Kappas are probably Japan’s most famous indigenous mythical creatures (Yokai). The titular Coo is a very typical Kappa, with a frog-like body, webbed feet and hands, turtle-like shell on his back, bird-like beak, a messy nest of hair, and a water-filled “bowl” on his crown. Kappas must stay near water at all times to prevent their head bowl from drying out.

Like Pom Poko, Summer Days with Coo‘s central theme is the tragedy of “progress” and the destruction of the pastoral, natural world to make way for industrialization and city expansion. In the incredibly violent Tokugawa era opening, Coo’s father is brutally (and bloodily) murdered by a corrupt samurai official who plans to illegally drain the Kappas’ swamp to make way for rice paddies. Flash forward to the modern-day and those rice paddies have been replaced by apartment blocks. Coo has no home to return to, and must rely on his adopted family to help him make sense of a terrifying modern world where his people appear to have gone extinct.

Although it’s a humorous “kappa-out-of-water” story with an episodic narrative structure, Summer Days with Coo tackles unresolved grief, media harassment, animal abuse, sexism, bullying, depression, and suicidal ideation. Its characters are sympathetic yet flawed, realistic in their insecurities and occasional cruelties, but also kind and loving. Children are portrayed as mercurial, judgmental, and unfair to one another, yet also capable of deep love and self-sacrifice. Hara convincingly portrays a close-knit human nuclear family doing its best to protect someone special to them.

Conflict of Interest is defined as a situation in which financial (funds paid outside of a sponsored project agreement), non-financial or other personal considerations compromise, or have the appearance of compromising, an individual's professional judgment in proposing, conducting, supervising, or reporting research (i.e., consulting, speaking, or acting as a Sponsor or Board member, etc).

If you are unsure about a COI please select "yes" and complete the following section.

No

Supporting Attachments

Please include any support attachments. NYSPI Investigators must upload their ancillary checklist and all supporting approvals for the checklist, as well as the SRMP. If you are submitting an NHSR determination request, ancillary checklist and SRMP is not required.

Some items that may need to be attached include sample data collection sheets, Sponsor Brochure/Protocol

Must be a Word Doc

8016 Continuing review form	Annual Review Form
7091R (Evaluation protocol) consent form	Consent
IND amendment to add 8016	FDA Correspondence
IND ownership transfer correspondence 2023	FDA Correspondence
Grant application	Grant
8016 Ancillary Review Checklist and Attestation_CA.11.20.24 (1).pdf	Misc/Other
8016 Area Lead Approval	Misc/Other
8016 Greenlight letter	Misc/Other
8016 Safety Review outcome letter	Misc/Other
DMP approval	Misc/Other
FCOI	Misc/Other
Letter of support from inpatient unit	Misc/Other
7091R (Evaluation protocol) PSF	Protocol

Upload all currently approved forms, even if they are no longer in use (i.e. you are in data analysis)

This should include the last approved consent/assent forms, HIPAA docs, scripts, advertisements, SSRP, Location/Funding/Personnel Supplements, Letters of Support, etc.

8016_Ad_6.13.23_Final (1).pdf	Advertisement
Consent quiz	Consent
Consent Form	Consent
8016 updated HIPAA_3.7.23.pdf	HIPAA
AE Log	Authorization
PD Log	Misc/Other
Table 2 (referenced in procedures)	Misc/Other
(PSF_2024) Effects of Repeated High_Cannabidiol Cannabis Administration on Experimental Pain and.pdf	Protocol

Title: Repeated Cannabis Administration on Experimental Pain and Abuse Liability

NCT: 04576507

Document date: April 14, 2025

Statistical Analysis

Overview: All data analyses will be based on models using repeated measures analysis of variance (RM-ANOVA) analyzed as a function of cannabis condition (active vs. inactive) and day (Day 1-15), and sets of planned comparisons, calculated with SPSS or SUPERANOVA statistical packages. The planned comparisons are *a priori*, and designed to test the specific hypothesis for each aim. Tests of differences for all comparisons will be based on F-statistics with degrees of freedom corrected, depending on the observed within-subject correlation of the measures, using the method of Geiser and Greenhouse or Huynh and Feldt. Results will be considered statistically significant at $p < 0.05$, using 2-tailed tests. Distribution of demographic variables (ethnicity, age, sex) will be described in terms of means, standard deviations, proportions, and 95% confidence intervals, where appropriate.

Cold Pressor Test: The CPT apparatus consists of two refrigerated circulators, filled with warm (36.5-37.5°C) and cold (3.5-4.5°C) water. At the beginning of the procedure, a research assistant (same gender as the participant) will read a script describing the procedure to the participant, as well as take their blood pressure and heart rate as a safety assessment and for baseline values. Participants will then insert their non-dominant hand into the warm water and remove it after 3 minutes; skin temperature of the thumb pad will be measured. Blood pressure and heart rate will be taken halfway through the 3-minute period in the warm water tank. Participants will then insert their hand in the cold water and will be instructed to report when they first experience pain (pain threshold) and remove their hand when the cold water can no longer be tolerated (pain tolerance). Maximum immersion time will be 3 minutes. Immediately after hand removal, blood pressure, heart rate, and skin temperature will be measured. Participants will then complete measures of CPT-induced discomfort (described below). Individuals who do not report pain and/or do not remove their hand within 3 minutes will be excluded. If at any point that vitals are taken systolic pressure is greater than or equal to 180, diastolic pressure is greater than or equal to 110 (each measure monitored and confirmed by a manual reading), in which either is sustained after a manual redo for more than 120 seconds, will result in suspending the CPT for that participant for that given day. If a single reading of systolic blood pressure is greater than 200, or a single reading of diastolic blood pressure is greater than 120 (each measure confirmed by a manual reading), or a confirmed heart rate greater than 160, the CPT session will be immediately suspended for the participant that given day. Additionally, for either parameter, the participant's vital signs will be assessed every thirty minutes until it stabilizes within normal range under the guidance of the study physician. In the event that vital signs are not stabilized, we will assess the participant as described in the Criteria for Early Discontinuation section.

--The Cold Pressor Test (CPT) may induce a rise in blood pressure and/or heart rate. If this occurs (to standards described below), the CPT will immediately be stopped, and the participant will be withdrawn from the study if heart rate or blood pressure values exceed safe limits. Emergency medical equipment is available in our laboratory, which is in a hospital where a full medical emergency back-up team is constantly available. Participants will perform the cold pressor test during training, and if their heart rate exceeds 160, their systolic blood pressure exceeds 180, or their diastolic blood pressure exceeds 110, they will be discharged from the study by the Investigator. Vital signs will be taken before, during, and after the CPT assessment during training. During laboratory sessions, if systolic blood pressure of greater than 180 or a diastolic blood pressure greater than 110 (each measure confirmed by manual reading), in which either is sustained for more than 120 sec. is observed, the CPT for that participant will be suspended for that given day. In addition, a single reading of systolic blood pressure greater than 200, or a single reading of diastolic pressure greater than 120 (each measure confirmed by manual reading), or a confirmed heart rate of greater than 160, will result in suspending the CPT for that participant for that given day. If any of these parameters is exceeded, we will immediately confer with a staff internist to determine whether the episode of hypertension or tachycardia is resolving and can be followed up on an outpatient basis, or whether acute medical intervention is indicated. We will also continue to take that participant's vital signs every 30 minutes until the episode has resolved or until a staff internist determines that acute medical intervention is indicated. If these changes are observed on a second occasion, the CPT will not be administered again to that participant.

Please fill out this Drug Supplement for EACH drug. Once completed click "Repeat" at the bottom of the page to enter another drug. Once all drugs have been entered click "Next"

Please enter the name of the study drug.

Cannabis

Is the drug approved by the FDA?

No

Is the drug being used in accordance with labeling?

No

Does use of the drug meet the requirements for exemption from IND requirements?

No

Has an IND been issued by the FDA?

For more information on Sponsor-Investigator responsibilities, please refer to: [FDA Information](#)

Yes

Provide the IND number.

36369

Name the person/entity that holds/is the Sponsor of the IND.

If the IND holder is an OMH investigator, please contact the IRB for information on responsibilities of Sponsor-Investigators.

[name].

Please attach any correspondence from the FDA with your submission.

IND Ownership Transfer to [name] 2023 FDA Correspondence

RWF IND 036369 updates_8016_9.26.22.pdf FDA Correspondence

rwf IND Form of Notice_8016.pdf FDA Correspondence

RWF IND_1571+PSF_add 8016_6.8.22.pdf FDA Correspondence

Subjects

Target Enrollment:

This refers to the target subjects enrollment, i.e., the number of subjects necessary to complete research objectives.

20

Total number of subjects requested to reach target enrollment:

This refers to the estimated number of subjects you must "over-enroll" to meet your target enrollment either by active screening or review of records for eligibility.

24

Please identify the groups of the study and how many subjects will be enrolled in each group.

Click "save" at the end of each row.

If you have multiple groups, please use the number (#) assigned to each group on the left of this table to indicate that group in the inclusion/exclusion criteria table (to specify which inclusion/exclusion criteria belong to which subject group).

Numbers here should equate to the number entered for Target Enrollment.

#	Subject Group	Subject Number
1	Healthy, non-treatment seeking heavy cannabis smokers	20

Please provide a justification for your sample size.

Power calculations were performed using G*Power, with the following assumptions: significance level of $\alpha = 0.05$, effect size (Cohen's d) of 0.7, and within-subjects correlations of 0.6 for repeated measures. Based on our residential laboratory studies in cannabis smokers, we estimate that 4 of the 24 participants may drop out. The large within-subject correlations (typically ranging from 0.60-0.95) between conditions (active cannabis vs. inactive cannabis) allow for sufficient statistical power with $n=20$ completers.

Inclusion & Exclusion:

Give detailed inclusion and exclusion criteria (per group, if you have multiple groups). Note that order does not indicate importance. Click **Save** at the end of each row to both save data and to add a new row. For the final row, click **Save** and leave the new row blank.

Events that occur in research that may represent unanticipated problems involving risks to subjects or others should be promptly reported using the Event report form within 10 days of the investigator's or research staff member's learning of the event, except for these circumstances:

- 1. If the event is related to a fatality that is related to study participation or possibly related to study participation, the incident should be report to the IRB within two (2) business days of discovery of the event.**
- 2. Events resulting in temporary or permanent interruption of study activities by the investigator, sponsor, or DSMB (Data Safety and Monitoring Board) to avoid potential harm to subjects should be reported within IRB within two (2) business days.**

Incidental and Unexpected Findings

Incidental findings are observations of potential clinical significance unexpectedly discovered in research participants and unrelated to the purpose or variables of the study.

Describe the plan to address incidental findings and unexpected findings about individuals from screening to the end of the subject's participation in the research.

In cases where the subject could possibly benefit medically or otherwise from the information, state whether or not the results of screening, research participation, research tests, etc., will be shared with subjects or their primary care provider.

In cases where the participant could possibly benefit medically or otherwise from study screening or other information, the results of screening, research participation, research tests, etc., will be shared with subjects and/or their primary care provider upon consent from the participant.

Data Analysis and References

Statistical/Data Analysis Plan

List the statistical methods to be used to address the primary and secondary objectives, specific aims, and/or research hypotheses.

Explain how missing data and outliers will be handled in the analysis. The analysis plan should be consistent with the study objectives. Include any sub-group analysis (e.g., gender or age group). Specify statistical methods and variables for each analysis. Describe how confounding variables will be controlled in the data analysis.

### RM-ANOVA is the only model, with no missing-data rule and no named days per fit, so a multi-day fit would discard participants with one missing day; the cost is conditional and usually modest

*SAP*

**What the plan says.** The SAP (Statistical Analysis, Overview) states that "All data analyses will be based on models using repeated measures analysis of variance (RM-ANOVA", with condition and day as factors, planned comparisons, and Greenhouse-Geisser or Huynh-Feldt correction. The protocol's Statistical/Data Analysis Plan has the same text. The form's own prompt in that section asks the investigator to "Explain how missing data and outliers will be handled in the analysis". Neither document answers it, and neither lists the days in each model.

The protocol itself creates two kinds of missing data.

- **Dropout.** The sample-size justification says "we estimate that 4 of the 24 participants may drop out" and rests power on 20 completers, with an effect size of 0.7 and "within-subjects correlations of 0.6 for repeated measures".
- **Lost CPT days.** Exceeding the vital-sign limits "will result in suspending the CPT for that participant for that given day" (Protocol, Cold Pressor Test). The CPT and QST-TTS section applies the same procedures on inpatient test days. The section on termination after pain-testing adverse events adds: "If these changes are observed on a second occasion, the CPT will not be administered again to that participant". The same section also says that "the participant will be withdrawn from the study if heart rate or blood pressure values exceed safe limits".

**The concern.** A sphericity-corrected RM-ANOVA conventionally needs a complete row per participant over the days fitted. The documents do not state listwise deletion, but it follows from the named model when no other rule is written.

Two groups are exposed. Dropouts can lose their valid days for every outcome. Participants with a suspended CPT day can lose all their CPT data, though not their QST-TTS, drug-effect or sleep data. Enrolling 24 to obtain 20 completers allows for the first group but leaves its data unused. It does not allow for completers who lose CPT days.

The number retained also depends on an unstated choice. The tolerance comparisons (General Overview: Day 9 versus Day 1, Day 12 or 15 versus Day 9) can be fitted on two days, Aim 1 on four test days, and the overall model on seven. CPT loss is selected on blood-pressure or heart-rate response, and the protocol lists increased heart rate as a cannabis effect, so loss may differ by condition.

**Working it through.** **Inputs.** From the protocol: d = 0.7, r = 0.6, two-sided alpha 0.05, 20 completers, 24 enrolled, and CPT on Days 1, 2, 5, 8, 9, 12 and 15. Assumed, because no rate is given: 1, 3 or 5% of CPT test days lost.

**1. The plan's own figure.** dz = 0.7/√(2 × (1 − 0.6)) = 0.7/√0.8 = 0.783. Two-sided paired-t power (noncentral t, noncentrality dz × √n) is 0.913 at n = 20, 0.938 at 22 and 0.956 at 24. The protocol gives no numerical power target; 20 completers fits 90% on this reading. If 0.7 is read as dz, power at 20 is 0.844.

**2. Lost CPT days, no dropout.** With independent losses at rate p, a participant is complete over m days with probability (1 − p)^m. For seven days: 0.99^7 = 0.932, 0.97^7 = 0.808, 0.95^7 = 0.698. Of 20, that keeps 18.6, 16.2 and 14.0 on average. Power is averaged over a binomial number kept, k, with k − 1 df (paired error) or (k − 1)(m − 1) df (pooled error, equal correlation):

Finally released on blu-ray in the U.S. by GKIDS in 2020 and in the UK by Anime Limited in 2021, Summer Days with Coo is now easily available, subtitled in English. There’s unfortunately no English Dub. Due to the occasional (but distressing) violence, plus the fact that Coo is naked with his (small and unobtrusive) genitals on display for most of the film, some parents may find it unsuitable for children under the age of 12. Following the death of the original novel’s author in 2007, Hara himself (along with long-time screenwriting collaborator Miho Maruo) penned a sequel novel, Summer for Coo in Year Six in 2013, illustrated by Summer Days with Coo‘s chief animator Yuichiro Sueyoshi. Neither this, nor the original novels, are currently available in English.